New Bacterial Life-Form Discovered in NASA and ESA Spacecraft Clean Rooms High atop a platform inside a clean room at the European Space Agency’s (ESA) launch site in South America, scientists painstakingly searched for microbes near the Ariane 5 rocket due to launch the Herschel space telescope in May 2009. Only very unusual organisms can survive the repeated sterilization procedures in clean rooms, not to mention the severe lack of nutrients available. But the scientists’ careful inspection was fruitful, turning up a type of bacteria that had been seen only once before. After the two discoveries, the teams joined forces to analyze the bacterium, and found it was so different from known organisms that it constituted not just a new species, but a new genus, which they described in a paper published in July in the International Journal of Systematic and Evolutionary Microbiology. The researchers named the bacterium Tersicoccus phoenicis. There is no proof that T. phoenicis actually accompanied Phoenix to Mars, but it is possible.

Geoengineering, through the eyes of the IPCC It has been well established that our emissions of greenhouse gases are changing the Earth’s climate and that in order to avoid future warming and ocean acidification, fossil fuel use will need to be limited. There is a sort of “Plan B,” however—the intentional manipulation of the climate, known as “geoengineering.” Some forms of geoengineering could be done relatively easily, while others seem more like “terraforming” schemes out of sci-fi novels. As part of its latest report, the Intergovernmental Panel on Climate Change (IPCC) includes a review of research into the two main categories of geoengineering: the artificial removal of CO2 from the atmosphere and the artificial reduction of sunlight reaching the Earth. Taking off some blankets The removal of carbon dioxide from the atmosphere could take many forms, some of which have much more potential than others. Another popular idea is to enlist the help of phytoplankton. Designer sunglasses There are other known side effects.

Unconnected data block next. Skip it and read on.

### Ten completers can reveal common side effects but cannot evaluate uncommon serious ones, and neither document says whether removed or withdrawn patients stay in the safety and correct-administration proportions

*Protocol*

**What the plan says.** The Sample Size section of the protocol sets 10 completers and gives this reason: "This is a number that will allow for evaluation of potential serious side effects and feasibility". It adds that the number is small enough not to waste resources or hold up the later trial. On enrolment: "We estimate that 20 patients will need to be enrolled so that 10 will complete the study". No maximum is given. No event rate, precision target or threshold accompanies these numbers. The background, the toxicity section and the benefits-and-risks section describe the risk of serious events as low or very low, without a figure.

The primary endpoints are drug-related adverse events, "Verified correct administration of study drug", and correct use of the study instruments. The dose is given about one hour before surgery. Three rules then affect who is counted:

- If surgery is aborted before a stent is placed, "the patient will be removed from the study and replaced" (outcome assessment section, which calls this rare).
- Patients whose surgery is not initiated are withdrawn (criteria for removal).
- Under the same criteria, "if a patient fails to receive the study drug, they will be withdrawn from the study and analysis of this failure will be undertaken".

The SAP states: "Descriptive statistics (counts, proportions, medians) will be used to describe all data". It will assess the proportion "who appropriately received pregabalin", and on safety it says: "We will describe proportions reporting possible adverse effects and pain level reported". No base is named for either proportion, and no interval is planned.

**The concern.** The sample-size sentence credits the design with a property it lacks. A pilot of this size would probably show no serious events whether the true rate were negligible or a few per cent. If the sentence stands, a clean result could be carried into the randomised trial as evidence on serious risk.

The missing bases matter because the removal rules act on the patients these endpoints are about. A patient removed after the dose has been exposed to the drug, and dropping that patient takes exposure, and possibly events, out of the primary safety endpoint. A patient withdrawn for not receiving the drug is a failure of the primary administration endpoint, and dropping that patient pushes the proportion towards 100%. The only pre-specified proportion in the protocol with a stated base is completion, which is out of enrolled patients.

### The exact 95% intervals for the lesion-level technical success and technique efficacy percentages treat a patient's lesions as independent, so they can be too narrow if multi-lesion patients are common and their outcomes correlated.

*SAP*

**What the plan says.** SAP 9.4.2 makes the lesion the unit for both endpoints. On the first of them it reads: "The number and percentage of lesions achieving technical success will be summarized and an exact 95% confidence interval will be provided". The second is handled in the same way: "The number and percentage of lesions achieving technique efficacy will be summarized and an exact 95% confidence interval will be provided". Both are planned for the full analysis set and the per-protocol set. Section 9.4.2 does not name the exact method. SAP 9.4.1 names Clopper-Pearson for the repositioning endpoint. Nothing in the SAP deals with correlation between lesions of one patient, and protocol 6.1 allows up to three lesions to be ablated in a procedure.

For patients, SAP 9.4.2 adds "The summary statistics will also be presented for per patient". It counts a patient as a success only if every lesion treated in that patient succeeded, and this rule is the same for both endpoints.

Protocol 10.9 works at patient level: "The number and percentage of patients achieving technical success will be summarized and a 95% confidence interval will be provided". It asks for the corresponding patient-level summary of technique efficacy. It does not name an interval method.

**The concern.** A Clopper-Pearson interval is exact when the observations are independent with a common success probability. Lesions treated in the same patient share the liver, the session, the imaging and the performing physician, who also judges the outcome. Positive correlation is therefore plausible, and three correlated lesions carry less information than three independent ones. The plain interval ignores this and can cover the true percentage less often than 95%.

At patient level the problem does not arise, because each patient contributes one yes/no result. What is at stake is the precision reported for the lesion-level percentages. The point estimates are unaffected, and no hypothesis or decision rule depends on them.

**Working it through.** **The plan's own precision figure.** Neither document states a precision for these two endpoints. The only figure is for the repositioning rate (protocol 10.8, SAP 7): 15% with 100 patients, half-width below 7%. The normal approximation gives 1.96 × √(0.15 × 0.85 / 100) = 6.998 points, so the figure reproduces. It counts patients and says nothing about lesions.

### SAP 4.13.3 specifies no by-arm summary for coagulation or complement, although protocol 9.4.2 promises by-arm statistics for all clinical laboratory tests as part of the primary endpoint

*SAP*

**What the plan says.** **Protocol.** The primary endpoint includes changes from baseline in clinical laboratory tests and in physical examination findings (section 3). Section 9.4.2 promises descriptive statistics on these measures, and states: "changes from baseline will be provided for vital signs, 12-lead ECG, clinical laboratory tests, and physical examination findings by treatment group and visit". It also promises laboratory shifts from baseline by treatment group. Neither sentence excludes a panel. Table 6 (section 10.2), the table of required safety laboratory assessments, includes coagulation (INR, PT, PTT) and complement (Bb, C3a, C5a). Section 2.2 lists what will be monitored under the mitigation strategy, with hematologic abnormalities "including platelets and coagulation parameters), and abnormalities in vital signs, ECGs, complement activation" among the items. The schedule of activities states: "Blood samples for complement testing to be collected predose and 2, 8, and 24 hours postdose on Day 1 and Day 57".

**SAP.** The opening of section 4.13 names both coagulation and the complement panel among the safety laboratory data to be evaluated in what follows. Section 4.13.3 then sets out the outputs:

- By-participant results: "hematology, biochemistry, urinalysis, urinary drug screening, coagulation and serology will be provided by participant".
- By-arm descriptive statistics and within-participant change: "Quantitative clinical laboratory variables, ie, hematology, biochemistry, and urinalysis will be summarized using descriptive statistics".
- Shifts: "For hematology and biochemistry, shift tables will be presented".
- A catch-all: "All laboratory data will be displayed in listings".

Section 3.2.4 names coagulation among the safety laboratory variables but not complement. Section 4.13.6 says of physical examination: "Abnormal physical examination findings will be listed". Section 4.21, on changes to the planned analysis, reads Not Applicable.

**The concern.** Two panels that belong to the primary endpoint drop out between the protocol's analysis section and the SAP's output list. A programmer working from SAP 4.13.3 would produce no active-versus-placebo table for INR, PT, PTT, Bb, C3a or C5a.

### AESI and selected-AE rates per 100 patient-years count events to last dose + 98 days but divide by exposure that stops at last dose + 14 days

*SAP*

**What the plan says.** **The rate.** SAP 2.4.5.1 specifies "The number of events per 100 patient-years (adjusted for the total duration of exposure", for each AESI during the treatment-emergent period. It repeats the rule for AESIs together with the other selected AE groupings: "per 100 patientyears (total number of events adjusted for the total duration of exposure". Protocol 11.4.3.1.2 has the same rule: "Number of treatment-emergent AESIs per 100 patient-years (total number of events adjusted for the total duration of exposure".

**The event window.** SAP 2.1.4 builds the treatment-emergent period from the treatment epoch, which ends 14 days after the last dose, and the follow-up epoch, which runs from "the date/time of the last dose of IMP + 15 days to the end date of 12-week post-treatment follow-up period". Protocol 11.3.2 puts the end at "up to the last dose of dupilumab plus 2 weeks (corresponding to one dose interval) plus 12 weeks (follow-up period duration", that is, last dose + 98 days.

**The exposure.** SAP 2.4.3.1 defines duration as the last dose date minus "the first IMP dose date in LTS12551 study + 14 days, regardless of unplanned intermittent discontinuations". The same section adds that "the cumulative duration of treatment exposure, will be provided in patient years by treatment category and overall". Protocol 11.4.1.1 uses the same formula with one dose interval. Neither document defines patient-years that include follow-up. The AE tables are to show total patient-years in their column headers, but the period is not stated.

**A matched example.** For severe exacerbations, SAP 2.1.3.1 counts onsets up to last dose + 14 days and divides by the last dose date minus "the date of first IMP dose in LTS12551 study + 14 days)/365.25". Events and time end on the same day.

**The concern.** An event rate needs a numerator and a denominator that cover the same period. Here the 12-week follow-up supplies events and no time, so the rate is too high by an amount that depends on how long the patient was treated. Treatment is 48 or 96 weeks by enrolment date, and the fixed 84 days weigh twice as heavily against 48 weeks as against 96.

The Economics of a Hit TV Show Photo Credit: Lewis Jacobs / AMC Ten million Americans can recall where they were the night of September 29th, 2013. They were watching the series finale of Breaking Bad. And they were watching it on AMC, a cable channel that once cut its teeth airing reruns of black-and-white movies. The suits at the network were prepared. But keeping Breaking Bad on the air was a big investment. And finding a hit like Breaking Bad – or even finding a viable show to put on the air in the first place – often costs networks hundreds of millions of dollars each year in development costs and pricey, failed pilot projects. Things could get even more expensive. This is just the tip of the iceberg. Microsoft recently opened an original content business under CBS veteran Nancy Tellem. Few industries would routinely pay millions per unit of an item, sight unseen, with minimal (and sometimes no) market research. The Creative Marketplace Credit: Sony Pictures Television / NBC George: The show is about...nothing.

Soon, Rich People Will Be Ballooning Through the Stratosphere A new “space tourism” company by the name of World View has announced plans to whisk away wealthy patrons by offering exclusive balloon tours of the stratosphere that can begin as early as sometime in 2015. A specially designed capsule will allow enough room for six passengers and two crew members as well as a complimentary bar. After initial take-off it will only take about an hour and a half for the giant balloon to ascend 18 miles into the stratosphere, at which point it will casually drift along for a couple of hours before eventually descending back to the Earth’s surface.

21 Science Fictions That Became Science Facts In 2013